Several legislatures (legislative body of States in the United States) authorize the study of smartphone driver's license such as Arizona, Illinois, Utah and Texas to name a few.
Some other states have legislation under consideration. Idaho, Colorado, Maryland and Washington D.C are now on their way to set up a pilot funded by a federal grant.
- In Tennessee, legislation (HB556) enacted in May 20, 2015 authorizes the State DMV to develop a secure "electronic driver license system" and to display electronic images on a cellular phone or any other portable electronic device.
- In Arizona the Senate Bill 1237 bill was passed and signed on May 11, 2016. The Arizona Department of Transportation (ADOT) has to study and specify what may be done with an electronic driver license.
- In Utah, Bill 227 effective in May 2016 requires the Driver License Division and Department of Technology Services to study and report findings and recommendations regarding electronic driver licenses.
- In Louisiana, Bill 481 was signed by Governor Edwards on June 23, 2016. The law outlines requirements for a digitized driver's license. It allows persons to use the digitized license in lieu of a physical license when stopped by law enforcement. The proposed law provides that display of the digital driver's license shall not serve as consent to search the mobile device. A fee of up to $6 can be charged for use of the electronic credential application.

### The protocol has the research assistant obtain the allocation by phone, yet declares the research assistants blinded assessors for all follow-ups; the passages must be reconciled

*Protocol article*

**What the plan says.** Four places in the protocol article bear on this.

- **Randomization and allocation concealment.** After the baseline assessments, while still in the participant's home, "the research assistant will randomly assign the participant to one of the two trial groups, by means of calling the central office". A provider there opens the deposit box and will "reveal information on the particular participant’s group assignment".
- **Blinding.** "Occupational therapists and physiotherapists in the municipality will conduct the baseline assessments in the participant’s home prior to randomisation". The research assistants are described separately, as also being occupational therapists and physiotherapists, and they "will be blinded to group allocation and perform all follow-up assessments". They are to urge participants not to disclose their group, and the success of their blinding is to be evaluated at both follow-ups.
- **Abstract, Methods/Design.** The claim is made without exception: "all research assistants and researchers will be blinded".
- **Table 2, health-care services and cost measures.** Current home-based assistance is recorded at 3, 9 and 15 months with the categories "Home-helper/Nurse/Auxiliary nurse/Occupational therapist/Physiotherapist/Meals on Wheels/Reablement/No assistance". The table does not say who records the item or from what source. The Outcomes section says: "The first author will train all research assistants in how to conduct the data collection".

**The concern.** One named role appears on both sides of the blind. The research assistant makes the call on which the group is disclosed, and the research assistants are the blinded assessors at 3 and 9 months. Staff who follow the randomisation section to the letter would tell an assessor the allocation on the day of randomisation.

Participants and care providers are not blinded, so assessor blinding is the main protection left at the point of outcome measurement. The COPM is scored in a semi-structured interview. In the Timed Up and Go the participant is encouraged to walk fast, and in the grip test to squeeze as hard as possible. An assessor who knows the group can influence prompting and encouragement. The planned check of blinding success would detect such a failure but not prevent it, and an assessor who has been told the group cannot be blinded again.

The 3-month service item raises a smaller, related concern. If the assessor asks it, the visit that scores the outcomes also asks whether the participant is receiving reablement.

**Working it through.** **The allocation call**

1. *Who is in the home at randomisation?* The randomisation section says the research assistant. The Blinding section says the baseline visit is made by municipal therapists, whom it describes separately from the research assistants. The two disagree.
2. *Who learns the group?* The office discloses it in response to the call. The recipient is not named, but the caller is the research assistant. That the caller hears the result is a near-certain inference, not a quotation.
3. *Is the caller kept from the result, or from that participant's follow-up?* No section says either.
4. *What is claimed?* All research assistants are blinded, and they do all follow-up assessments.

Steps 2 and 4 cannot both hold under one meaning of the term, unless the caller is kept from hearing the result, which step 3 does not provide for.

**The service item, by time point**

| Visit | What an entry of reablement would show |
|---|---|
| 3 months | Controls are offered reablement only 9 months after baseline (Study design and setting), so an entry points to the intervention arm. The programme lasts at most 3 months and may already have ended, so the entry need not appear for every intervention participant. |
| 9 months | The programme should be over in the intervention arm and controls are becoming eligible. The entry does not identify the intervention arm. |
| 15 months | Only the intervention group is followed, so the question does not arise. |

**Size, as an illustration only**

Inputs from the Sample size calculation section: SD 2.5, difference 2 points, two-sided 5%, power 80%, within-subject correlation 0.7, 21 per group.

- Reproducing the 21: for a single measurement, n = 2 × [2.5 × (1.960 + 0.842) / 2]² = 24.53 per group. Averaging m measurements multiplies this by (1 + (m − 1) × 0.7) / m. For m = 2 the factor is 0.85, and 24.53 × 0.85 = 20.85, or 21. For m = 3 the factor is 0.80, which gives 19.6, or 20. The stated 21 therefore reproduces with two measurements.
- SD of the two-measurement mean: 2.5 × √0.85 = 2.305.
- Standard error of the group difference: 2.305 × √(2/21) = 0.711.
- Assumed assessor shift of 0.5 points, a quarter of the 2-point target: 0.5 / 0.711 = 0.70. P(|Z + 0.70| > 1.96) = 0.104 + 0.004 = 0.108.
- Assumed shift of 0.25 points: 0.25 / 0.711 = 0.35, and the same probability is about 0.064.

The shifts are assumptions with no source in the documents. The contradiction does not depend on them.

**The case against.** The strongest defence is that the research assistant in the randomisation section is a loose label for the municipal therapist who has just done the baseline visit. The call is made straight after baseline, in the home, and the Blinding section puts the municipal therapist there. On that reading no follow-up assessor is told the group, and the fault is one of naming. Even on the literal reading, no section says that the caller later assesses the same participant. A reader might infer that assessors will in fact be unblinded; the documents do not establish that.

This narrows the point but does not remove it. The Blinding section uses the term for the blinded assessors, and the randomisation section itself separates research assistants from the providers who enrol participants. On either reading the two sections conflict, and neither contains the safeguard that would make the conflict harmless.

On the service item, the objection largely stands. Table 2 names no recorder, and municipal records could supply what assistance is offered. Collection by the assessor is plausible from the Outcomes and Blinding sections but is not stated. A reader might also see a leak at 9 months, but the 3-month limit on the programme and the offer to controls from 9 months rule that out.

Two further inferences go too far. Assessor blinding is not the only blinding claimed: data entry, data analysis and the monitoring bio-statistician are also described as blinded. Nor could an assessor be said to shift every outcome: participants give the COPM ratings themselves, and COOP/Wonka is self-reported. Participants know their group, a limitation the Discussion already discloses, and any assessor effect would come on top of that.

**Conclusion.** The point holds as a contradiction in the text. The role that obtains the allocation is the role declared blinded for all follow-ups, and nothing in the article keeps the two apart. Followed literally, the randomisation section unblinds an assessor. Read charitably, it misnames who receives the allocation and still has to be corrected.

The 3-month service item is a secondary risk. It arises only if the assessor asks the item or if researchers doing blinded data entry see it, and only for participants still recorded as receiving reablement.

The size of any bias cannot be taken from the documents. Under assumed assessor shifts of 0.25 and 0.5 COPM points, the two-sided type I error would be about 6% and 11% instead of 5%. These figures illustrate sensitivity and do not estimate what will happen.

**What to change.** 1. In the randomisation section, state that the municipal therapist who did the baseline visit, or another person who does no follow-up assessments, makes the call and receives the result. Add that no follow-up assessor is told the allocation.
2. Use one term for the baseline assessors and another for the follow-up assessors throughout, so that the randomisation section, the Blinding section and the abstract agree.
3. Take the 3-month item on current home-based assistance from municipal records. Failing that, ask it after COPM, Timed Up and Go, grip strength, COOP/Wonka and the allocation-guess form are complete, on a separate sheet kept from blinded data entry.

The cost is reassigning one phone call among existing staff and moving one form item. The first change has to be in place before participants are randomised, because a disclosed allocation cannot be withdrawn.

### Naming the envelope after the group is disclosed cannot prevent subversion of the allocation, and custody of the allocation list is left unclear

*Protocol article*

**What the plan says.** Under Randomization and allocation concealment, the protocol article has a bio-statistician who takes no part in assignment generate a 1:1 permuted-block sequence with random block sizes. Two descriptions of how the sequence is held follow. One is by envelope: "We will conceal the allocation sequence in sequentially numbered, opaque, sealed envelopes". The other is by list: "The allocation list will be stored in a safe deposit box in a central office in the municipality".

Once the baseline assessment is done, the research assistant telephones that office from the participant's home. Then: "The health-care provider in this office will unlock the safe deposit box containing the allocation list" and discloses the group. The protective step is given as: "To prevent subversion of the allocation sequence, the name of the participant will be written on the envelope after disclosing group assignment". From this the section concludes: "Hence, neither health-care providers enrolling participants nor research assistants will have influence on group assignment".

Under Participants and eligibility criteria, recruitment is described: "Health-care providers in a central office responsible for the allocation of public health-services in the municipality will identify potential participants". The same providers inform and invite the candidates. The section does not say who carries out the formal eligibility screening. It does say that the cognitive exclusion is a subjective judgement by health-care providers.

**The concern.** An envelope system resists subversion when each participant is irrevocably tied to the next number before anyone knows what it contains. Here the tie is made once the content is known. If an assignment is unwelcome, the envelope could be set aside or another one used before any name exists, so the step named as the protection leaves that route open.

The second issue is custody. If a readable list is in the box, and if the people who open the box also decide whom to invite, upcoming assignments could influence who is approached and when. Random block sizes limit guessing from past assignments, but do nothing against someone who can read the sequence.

- Kentucky was considering the topic as well but the feasibly study has not been launched as the measure did not receivea hearing.
- In California, the state legislature passed a bill (February – September 2015) to study the feasibility of a digital mobile driver's license app for smart phone. It was however vetoed by Governor of California Jerry Brown in October 2015.
- In New Jersey, the bill introduced in January 2016 has been withdrawn from consideration in February 2016.
- In Illinois, the Legislature approved a resolution in 2015 that created an Electronic Driver's License Task Force to study the feasibility of a digital/mobile DL. The Task Force reported its finding on April 21, 2016. It recommended that the Secretary of State continue to monitor advancements in mobile driver's license technology.
- In March 2015, North Dakota passed HCR 3036, a bill to study implications of driver's licenses for smart phones. However, the measure has not been considered as of October 2016 by Legislative Management.
- In August 2016, through a $2M grant awarded to Gemalto, Idaho, Colorado, Maryland and Washington D.C. are to set a pilot for a secure Digital Driver's License (DDL). Its goals are to define and create a convenient and secure way for citizens and authenticating parties to exchange and verify government-issued credential information via smartphone.
The American Association of Motor Vehicle Administrators Working Group is looking at DDL standards and their specifications.
The legal environment is also positively impacted by the famous Riley v. California case of September 2014. The United States Supreme Court ruled that Police may not, without a warrant, search digital information on a mobile phone seized from an individual during an arrest.
This makes it easier for states to implement DDL solutions since the court is clear: police cannot arbitrarily search phones.
Other initiatives around the world
In Australia, New South Wales announced in November 2015 the introduction for 2016 of digital driving licenses on smartphones and in February 2016 the press revealed that Victoria is also analyzing technology to produce digital driver's licenses in the next few months. Western Australia State announced a plan to turn driver's licenses into digital IDs in April 2016